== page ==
Is it essential for a believer to invoke the name of the Lord Jesus when praying to God?


While the reply could be given in a single word, the issues involved are far reaching and demand some detailed consideration. For who can estimate the importance of communication with God?

   The entrance of sin into the world put man at a distance from God but did not close the door of communication entirely. God still spoke to man, and He even spoke through man (prophecy). Thus, Abimelech was told by God in a dream regarding Abraham “And now, restore the man’s wife; for he is a prophet, and will pray for thee, that thou mayest live” (Gen. 20: 7). Furthermore, man through prayer could speak directly to God. Thus throughout the OT history we find prayer being made by such as Moses, Manoah, Samson, Hannah, (see Num. 11: 2; Jud. 13: 8; 16: 28; 1 Sam. 1: 10) and many others. When we come to the NT, we find that the twelve disciples are given the Lord’s Prayer (not a term Scripture uses), in which God was to be addressed as Father (see Matt. 6: 9; Luke 11: 2). However, all this of was before the Lord Jesus died, rose and ascended to heaven.

   The Lord is now in a position there that He never occupied before—He is at the right hand of God in heaven as the glorified Man. Consequent on that, the Holy Spirit has come (see John 7: 39) as sent by the Father in Christ’s name (see John 14: 26) in order to carry out a service that He had not carried out before. These are the two great hallmarks of the present day: Christ as Man in the glory of God and the Holy Spirit permanently indwelling the saints on earth. God has now put Christ at “his right hand in the heavenlies, above every principality, and authority, and power, and dominion, and every name named … and has put all things under his feet (Eph. 1: 20–22). Again: “Wherefore also God highly exalted him, and granted him a name, that which is above every name, that at the name of Jesus every knee should bow, of heavenly and earthly and infernal [beings], and every tongue confess that Jesus Christ [is] Lord to God [the] Father’s glory” (Phil. 2: 9–11). It is because of this that Paul instructs the Corinthians “But I wish you to know that the Christ is the head of every man, but woman’s head [is] the man, and the Christ’s head God” (1 Cor. 11: 3). This is now the divine order of authority: God, then Christ, then man, and then woman. This order must be recognised in all divine communication whether in prayer (man speaking to God) or prophecy (God speaking to man). God will not have Christ bypassed, and so the believer must now go to God through Christ. Thus, Paul speaks of believers “giving thanks at all times for all things to him [who is] God and [the] Father in the name of our Lord Jesus Christ” (Eph. 5: 20, my emphasis). Indeed the owning of the authority of the Lord Jesus is now all–embracing for we read “And everything whatever ye may do in word or in deed, [do] all things in [the] name of [the] Lord Jesus giving thanks to God the Father by him” (Col. 3: 17, my emphasis).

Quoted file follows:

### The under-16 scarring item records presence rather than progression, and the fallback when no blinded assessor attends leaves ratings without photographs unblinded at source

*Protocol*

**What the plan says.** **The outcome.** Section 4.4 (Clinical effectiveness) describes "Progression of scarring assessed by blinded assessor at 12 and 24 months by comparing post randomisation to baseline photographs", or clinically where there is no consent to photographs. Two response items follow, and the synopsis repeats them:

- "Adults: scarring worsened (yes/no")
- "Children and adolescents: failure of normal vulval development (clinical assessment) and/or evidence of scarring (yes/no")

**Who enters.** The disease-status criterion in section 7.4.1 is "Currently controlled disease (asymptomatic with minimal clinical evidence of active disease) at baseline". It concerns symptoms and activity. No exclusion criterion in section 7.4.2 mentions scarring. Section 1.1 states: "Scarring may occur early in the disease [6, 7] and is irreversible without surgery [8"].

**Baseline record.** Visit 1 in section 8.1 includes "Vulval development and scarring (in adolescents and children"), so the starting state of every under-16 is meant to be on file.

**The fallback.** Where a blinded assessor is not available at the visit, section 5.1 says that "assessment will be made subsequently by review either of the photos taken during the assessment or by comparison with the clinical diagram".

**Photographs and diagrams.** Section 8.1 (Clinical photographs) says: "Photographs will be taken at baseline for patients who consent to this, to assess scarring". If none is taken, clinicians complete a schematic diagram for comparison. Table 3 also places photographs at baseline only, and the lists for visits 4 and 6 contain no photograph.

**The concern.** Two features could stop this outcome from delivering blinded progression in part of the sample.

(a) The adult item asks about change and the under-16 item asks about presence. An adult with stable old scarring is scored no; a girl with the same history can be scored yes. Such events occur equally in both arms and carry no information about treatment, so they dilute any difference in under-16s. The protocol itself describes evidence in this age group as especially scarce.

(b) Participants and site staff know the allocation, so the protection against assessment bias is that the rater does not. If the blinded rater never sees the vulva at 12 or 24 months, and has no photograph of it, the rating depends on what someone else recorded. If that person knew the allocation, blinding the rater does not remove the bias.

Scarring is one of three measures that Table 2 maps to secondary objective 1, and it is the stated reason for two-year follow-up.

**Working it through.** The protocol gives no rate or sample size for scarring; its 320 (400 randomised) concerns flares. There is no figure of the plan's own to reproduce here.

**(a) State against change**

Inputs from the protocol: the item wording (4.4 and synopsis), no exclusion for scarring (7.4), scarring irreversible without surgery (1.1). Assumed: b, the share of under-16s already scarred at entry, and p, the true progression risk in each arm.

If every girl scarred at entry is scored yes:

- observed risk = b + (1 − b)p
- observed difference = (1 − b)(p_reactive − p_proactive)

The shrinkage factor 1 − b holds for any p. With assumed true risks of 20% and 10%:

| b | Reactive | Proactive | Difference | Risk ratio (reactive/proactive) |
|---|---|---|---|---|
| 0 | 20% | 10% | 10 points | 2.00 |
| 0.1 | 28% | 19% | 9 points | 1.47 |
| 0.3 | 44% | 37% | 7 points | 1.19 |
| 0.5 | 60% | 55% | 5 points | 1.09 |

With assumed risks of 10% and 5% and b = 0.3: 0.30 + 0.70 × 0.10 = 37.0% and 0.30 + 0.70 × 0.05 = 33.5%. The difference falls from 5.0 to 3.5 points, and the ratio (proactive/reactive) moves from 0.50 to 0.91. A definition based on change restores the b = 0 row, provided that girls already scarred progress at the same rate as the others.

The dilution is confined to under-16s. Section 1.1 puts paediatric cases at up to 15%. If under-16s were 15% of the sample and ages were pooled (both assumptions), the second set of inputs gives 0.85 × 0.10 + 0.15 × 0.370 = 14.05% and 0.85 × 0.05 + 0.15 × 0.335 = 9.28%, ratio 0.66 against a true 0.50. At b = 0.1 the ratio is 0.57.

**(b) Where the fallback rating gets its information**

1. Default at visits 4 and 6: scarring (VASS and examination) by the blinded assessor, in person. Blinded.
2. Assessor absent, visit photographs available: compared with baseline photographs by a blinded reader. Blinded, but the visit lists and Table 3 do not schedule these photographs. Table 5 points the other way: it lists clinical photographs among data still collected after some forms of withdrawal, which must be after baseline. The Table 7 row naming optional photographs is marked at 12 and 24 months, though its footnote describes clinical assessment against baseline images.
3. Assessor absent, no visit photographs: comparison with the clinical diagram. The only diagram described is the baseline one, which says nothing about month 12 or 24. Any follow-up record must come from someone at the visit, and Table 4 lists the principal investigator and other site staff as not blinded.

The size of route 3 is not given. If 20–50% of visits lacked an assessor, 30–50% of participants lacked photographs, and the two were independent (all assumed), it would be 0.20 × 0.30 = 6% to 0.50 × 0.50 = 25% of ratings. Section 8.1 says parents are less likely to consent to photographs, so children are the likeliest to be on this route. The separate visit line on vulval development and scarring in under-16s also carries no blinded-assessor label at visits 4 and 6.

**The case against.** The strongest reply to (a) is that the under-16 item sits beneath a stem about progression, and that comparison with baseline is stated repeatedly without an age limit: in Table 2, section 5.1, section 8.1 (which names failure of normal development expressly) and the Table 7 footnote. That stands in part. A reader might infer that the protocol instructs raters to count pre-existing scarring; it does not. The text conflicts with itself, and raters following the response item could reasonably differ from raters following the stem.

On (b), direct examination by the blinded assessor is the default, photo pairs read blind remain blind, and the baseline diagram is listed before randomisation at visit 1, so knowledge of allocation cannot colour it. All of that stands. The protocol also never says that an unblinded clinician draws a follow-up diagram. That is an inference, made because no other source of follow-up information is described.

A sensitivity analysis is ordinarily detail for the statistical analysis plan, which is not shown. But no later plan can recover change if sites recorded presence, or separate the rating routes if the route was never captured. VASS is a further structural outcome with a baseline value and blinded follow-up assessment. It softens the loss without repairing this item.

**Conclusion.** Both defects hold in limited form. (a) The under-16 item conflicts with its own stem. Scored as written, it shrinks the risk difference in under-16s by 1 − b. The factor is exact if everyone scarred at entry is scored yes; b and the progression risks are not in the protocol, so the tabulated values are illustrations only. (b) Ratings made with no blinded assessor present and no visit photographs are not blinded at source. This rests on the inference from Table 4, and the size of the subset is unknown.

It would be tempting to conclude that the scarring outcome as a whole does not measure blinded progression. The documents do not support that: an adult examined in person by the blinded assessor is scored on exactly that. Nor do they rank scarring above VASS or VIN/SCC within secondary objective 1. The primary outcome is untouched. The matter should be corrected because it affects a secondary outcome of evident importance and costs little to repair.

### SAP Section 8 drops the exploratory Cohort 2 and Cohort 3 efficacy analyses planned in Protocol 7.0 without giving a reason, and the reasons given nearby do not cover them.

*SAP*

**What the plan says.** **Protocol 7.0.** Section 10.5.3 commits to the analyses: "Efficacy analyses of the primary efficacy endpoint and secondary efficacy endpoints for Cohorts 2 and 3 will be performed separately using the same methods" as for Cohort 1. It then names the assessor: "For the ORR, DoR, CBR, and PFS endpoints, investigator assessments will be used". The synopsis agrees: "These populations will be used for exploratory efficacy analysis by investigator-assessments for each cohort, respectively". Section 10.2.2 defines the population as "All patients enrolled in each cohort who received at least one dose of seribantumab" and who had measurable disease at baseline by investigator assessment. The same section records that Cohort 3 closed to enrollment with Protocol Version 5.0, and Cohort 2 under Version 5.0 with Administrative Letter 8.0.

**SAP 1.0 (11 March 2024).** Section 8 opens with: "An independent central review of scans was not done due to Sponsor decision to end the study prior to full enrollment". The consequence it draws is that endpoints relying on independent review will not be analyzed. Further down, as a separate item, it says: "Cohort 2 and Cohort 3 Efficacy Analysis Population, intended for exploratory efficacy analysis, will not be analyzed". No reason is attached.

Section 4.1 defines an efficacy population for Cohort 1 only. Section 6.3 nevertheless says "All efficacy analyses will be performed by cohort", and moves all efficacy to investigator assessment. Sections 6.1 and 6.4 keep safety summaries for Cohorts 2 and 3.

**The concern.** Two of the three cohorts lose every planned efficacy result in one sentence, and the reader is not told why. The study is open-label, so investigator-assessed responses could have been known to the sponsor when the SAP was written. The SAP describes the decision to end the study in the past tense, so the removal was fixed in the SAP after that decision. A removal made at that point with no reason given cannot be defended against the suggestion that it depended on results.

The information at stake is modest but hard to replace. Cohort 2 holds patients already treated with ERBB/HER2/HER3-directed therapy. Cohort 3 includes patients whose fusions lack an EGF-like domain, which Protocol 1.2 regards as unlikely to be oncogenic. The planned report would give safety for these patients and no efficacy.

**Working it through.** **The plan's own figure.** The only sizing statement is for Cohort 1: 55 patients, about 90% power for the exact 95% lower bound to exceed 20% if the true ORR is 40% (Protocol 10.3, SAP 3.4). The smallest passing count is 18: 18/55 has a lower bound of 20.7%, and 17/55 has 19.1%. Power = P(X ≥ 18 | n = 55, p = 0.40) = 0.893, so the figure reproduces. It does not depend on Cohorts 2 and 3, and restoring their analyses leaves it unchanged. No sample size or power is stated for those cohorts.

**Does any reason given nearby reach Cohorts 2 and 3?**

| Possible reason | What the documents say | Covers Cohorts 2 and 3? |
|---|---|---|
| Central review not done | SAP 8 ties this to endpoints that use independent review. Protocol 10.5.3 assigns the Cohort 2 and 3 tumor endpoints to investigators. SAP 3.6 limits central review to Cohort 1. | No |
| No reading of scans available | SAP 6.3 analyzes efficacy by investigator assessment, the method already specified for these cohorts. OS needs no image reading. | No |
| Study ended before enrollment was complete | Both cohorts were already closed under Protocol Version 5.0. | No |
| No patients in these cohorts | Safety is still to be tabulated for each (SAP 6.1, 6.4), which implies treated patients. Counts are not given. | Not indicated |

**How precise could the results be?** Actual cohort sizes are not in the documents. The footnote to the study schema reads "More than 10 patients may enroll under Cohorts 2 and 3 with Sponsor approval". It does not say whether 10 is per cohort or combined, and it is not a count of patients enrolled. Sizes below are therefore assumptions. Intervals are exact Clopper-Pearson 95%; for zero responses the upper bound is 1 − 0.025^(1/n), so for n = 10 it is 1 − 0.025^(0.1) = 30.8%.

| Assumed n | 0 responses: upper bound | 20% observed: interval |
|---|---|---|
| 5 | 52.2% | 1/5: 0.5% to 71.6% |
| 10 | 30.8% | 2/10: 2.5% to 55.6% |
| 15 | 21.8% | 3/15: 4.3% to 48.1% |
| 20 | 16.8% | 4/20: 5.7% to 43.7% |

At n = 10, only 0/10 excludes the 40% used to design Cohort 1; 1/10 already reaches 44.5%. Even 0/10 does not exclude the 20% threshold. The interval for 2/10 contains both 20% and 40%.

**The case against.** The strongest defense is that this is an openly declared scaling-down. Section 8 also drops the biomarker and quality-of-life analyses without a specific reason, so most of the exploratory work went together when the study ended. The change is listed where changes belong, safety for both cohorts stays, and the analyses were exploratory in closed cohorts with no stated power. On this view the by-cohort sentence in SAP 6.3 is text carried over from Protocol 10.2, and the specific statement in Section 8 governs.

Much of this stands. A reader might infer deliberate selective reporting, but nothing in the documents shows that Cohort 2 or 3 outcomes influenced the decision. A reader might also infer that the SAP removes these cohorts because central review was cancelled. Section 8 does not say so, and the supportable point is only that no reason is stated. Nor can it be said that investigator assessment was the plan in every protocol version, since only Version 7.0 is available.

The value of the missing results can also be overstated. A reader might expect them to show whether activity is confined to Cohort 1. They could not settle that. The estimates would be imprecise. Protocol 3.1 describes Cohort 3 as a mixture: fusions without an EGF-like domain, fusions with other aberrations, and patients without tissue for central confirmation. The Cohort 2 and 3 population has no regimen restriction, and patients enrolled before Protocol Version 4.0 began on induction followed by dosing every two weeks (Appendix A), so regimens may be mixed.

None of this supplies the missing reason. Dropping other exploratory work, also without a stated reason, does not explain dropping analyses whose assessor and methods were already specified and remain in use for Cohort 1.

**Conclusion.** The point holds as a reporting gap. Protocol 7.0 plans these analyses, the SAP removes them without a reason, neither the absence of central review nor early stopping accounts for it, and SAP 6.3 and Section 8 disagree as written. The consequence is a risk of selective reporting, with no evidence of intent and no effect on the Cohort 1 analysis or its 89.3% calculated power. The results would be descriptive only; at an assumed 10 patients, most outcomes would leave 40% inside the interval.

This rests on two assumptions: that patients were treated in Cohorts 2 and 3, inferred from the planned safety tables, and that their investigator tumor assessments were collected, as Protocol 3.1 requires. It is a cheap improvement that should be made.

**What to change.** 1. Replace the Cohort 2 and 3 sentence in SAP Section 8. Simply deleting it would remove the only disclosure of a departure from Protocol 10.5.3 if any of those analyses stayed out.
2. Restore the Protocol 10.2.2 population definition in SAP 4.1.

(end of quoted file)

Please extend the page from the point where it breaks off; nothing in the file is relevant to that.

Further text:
Sadly, the majority in Christendom—that which claims the name of Christ—ignore the order that God has laid down. Thus, the distinction between man and woman that was to be expressed before the angels (see 1 Cor. 11: 10) is not observed, and the male hierarchy pray in mitres and skull-caps, and women pray with their heads uncovered. However, many of those who err in this way also take pleasure in chanting the Lord’s prayer, even though it is not offered in the name of the Lord Jesus, and, indeed, His name is entirely absent from it! This prayer is set in the midst of the so–called Sermon on the Mount and was given in connection with the Kingdom (not the Church). It is for Jewish disciples still under the law (see Matt. 5: 17–19)—hence forgiveness was made dependant on forgiving (see Matt. 6: 12)—and was in view of the time when the setting up of the Kingdom was in prospect. But the King was rejected (see Matt. 12: 24) and thus the form of the Kingdom changed (see Matt. 13: 1–52), and prayer with it. Consider what John records on the matter of prayer in his Gospel (see John 14–16). This takes place in the upper room and on the way to the Mount of Olives (see Mark 14: 15, 26) after the close of the Lord’s public ministry. There are no quotations from the Sermon on the Mount here or anywhere else in John and the Lord’s Prayer is also absent—indeed the words pray and prayer similarly do not appear. However, six times the Lord tells the disciples to ask the Father, an action which, necessarily, involves prayer. On every single occasion it is to be “in my name” (John 14: 13, 14; 15: 16; 16: 23, 24, 26). Thus, in Christianity, prayer is to be offered to God in Christ’s name. The single word answer to the question ‘Is it wrong for a believer not to invoke the name of the Lord Jesus when praying to God?’ is YES.

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